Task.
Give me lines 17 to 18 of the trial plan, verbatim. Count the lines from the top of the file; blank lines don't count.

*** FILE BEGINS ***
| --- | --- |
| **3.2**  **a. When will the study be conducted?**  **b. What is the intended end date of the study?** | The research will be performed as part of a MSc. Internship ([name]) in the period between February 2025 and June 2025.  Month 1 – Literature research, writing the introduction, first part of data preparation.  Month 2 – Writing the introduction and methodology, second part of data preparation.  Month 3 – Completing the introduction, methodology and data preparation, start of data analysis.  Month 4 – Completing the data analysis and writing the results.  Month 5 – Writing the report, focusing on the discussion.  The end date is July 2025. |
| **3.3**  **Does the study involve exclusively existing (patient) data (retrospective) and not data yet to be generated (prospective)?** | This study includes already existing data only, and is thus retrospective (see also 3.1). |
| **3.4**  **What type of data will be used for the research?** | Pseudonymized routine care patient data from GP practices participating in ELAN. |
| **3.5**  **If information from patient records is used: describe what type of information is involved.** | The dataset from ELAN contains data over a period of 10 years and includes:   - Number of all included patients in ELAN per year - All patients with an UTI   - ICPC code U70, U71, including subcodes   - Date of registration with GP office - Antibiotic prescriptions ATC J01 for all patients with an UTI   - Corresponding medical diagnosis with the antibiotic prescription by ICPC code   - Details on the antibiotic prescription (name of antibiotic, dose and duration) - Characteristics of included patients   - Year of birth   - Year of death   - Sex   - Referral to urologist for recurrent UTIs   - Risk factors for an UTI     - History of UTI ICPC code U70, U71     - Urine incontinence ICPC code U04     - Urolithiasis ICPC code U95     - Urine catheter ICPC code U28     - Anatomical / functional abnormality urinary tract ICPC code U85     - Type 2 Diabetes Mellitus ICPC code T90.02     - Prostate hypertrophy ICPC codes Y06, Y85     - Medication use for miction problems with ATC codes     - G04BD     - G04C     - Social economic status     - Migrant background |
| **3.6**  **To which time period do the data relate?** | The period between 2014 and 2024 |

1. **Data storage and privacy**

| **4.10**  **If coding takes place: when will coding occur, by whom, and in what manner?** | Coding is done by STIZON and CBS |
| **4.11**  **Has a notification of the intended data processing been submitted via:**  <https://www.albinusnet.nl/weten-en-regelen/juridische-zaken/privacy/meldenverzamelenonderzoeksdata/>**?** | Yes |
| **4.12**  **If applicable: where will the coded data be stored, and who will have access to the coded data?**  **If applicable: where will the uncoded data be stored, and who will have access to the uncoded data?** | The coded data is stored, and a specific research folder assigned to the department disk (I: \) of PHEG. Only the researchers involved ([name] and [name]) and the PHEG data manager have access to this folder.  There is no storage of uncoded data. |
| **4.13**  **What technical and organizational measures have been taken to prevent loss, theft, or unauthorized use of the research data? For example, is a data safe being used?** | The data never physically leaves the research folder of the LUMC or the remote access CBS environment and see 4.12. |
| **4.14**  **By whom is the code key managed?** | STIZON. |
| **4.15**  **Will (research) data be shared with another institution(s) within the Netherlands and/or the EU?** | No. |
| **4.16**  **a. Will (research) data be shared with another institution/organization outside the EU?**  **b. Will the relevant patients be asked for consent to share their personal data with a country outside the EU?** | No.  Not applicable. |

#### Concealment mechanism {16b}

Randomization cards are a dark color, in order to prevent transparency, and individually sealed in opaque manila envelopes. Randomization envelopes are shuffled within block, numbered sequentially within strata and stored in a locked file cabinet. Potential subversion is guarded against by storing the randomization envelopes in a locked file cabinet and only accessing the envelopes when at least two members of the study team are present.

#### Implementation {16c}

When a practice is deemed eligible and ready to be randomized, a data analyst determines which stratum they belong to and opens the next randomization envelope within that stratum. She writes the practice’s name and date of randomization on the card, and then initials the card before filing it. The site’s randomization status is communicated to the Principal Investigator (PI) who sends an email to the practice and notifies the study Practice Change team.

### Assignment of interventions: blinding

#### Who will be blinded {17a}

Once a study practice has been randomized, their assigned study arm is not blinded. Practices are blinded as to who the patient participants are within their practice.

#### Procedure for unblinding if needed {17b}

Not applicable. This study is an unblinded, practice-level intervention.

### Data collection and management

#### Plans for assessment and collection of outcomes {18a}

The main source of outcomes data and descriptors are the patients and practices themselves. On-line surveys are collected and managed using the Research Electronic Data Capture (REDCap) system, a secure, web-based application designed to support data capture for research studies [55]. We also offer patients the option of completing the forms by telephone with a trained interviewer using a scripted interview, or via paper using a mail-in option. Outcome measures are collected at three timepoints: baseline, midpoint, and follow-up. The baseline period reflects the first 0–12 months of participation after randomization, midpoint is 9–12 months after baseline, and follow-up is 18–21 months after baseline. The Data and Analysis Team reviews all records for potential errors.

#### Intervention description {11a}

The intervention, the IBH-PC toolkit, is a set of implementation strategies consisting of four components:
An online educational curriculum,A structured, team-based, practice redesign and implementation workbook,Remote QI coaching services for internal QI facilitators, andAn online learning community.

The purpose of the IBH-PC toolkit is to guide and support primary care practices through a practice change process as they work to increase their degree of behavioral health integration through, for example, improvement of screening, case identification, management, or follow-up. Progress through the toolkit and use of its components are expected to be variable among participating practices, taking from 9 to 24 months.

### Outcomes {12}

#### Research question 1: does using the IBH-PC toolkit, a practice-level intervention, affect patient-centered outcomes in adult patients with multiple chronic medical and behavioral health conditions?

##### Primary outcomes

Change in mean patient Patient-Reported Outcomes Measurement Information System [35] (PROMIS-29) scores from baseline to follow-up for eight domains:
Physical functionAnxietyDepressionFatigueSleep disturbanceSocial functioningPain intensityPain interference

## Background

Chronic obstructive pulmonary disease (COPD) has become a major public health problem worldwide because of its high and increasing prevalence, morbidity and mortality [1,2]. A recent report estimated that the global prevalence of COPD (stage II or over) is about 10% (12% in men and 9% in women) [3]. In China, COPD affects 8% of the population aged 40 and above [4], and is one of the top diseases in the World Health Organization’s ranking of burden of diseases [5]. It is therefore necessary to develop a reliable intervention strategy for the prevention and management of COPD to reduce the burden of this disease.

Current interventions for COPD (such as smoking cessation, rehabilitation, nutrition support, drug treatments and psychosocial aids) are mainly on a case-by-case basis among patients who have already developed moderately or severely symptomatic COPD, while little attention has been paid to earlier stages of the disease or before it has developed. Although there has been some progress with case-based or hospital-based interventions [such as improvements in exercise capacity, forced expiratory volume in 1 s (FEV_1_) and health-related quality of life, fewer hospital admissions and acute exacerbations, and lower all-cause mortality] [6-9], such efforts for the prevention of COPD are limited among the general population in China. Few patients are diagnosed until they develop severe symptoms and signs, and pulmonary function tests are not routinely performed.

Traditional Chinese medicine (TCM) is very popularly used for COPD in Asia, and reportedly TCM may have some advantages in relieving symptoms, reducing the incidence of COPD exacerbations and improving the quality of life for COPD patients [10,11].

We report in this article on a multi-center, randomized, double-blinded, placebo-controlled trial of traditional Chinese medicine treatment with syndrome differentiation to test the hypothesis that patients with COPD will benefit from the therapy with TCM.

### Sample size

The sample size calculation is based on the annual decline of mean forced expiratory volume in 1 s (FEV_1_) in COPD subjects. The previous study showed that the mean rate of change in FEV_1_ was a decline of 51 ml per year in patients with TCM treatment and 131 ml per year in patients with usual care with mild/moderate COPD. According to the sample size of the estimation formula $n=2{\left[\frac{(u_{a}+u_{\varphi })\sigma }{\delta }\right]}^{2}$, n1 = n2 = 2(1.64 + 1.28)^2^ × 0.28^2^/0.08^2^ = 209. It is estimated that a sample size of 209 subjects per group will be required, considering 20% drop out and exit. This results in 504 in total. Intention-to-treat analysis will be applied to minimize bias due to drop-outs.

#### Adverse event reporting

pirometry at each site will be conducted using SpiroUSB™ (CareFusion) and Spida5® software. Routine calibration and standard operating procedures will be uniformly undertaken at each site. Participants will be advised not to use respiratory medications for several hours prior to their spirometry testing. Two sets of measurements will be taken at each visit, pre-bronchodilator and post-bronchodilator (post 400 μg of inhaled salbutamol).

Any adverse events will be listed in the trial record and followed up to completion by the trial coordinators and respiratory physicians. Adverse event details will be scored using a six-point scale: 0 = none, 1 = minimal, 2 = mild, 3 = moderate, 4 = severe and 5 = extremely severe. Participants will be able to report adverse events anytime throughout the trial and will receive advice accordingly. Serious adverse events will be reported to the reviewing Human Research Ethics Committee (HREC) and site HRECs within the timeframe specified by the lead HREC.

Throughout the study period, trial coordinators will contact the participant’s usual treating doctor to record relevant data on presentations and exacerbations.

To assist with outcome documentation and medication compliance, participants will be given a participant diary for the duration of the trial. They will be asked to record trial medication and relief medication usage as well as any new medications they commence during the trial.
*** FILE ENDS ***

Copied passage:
#### Implementation {16c}

When a practice is deemed eligible and ready to be randomized, a data analyst determines which stratum they belong to and opens the next randomization envelope within that stratum. She writes the practice’s name and date of randomization on the card, and then initials the card before filing it. The site’s randomization status is communicated to the Principal Investigator (PI) who sends an email to the practice and notifies the study Practice Change team.